I remember signing up for a Jabber account several years back. Since there were a lot of Jabber servers to choose from, and really no “canonical” choice, I ended up trying out a few different ones, until I finally settled on the jabber.org server. Of course, since hardly any one I knew was using Jabber at that time, that account was rarely used.
I subsequently tried to convince my friends to start using Jabber, even issuing a [[http://floatingsun.net/2005/07/28/call-for-jabber/|call for Jabber]] on my blog. Suffice to say that in all I added perhaps three friends to my Jabber buddy list. So much for technological merit driving adoption!
Somewhat naively, in that post I said:
//I should point out that Jabber is meant for (and only for) instant messaging. This means that there is protocol bloat for supporting webcams or voice chats. Use video conferencing or VoIP if you want those. Lets keep IM simple.//
Oh, how wrong I was. There are now official [[http://xmpp.org|XMPP]] extensions for [[http://www.xmpp.org/extensions/xep-0167.html|audio]], [[http://www.xmpp.org/extensions/xep-0180.html|video]] and [[http://www.xmpp.org/extensions/xep-0096.html|file transfer]]! Nevertheless, the basic premise of Jabber remains the same: open, free standard, distributed implementation and rich functonality.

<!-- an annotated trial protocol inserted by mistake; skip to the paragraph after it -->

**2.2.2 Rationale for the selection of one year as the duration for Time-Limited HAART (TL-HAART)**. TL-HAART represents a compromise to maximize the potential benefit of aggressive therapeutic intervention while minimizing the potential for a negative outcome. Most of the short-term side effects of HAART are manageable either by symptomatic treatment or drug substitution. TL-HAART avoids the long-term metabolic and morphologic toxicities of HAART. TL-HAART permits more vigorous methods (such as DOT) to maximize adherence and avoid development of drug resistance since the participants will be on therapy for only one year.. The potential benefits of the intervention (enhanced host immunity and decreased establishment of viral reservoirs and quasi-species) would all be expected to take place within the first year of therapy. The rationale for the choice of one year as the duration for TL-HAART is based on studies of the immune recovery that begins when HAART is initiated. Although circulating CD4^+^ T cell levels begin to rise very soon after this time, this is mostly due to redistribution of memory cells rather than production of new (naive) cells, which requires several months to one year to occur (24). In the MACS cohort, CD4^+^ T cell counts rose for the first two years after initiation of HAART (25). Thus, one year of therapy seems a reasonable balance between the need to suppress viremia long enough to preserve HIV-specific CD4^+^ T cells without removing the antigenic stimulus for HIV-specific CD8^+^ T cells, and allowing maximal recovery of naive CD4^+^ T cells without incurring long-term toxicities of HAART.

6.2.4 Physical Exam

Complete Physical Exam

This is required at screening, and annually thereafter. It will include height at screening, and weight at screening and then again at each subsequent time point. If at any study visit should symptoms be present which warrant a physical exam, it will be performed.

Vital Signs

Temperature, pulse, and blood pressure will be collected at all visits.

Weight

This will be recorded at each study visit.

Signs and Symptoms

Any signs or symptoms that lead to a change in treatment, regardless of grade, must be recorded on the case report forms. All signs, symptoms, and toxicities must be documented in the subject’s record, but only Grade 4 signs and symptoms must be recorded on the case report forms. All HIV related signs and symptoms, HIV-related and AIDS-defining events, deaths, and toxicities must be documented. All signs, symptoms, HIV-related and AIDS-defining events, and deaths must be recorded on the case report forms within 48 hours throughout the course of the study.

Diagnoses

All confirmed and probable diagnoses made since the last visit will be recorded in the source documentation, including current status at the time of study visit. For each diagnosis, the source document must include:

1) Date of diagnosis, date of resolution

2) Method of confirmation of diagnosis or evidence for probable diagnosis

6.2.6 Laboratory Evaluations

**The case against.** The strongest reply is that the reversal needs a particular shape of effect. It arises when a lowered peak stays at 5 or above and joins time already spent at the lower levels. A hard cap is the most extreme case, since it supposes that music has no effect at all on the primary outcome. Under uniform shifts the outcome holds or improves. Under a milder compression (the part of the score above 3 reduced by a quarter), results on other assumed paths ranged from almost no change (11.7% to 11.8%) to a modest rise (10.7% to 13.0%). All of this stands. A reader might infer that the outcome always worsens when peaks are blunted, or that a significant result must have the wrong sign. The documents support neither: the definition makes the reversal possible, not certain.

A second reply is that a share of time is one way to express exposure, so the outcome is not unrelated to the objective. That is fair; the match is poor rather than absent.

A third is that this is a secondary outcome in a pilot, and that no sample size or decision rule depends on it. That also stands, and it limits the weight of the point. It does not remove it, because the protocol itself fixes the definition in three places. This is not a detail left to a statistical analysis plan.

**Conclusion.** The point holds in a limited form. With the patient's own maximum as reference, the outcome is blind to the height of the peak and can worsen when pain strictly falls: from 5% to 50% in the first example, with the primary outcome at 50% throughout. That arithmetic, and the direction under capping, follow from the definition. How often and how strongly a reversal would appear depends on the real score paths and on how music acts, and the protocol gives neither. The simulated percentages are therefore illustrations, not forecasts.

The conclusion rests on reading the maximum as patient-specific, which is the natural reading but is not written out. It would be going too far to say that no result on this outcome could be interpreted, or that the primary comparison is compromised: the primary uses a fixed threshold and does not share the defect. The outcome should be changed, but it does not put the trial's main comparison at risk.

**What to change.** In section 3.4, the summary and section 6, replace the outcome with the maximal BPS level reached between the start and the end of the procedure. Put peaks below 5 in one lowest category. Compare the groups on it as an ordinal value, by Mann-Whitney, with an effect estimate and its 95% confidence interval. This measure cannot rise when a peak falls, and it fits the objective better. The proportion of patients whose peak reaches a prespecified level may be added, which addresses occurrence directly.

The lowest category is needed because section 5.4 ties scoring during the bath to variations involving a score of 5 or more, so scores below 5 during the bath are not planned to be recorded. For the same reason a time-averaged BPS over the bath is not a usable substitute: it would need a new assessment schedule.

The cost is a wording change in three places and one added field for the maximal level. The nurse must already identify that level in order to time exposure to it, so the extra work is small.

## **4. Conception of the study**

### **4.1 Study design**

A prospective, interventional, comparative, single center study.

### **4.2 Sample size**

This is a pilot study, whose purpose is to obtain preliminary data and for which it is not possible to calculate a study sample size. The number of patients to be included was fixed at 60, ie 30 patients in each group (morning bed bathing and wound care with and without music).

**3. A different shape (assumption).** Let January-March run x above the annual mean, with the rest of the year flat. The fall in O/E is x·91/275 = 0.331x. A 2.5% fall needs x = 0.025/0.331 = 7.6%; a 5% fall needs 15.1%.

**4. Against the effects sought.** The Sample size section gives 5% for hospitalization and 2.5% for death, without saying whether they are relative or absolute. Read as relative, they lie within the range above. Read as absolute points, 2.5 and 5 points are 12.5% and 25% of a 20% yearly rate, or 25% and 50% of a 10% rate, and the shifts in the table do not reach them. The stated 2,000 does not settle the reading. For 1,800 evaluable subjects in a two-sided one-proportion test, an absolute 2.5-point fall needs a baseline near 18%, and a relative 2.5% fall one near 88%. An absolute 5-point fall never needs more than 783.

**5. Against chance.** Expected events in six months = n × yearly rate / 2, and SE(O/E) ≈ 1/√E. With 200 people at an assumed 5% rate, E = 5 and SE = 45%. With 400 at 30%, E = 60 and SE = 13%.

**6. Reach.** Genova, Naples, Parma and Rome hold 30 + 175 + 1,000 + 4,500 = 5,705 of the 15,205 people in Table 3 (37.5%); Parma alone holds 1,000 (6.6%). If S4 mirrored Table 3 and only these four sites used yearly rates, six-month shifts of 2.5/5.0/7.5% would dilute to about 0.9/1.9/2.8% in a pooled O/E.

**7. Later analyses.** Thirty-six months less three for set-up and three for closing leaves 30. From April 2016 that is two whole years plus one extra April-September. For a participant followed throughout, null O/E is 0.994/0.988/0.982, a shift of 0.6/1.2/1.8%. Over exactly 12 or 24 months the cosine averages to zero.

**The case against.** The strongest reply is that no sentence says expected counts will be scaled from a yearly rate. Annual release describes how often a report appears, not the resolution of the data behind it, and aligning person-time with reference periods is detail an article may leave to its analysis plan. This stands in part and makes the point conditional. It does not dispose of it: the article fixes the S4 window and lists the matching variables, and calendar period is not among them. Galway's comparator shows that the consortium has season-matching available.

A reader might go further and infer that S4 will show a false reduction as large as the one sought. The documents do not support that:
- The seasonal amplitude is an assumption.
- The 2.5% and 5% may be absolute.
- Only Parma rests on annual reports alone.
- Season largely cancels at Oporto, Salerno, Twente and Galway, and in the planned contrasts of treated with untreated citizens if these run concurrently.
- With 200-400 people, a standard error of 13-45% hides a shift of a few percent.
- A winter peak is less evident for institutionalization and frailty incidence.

However, it wasn’t really until Google embraced XMPP for Google Talk that Jabber really took off. Even now most end users are not familiar with the technological underpinnings of Google Talk. When Google Talk launched, it was a closed network. That is, though it used Jabber as the communication protocol, non Google Talk Jabber users could not communicate with Google Talk users. After some initial resistance, Google finally gave in, making Google Talk an open Jabber network.
It is kind of unfortunate that one of the main “features” of Jabber — a distributed implementation much like that of email — has essentially been nullified by Google Talk, since the vast majority of Jabber users //are// Google Talk users. Of course, it has been a boon to Jabber as well, since it piqued interest in Jabber from all kinds of commercial interests, leading to the significant increase in interest in the XMPP protocol stack. The extensions I mentioned earlier are just a small sampling of the [[http://www.xmpp.org/extensions/|total extensions available]].
It is interesting, as well as a little disappointing, that good ideas often get ignored not due to lack of technical merit, and some how endorsement by a powerful and recognized brand suddenly lends credibility to them.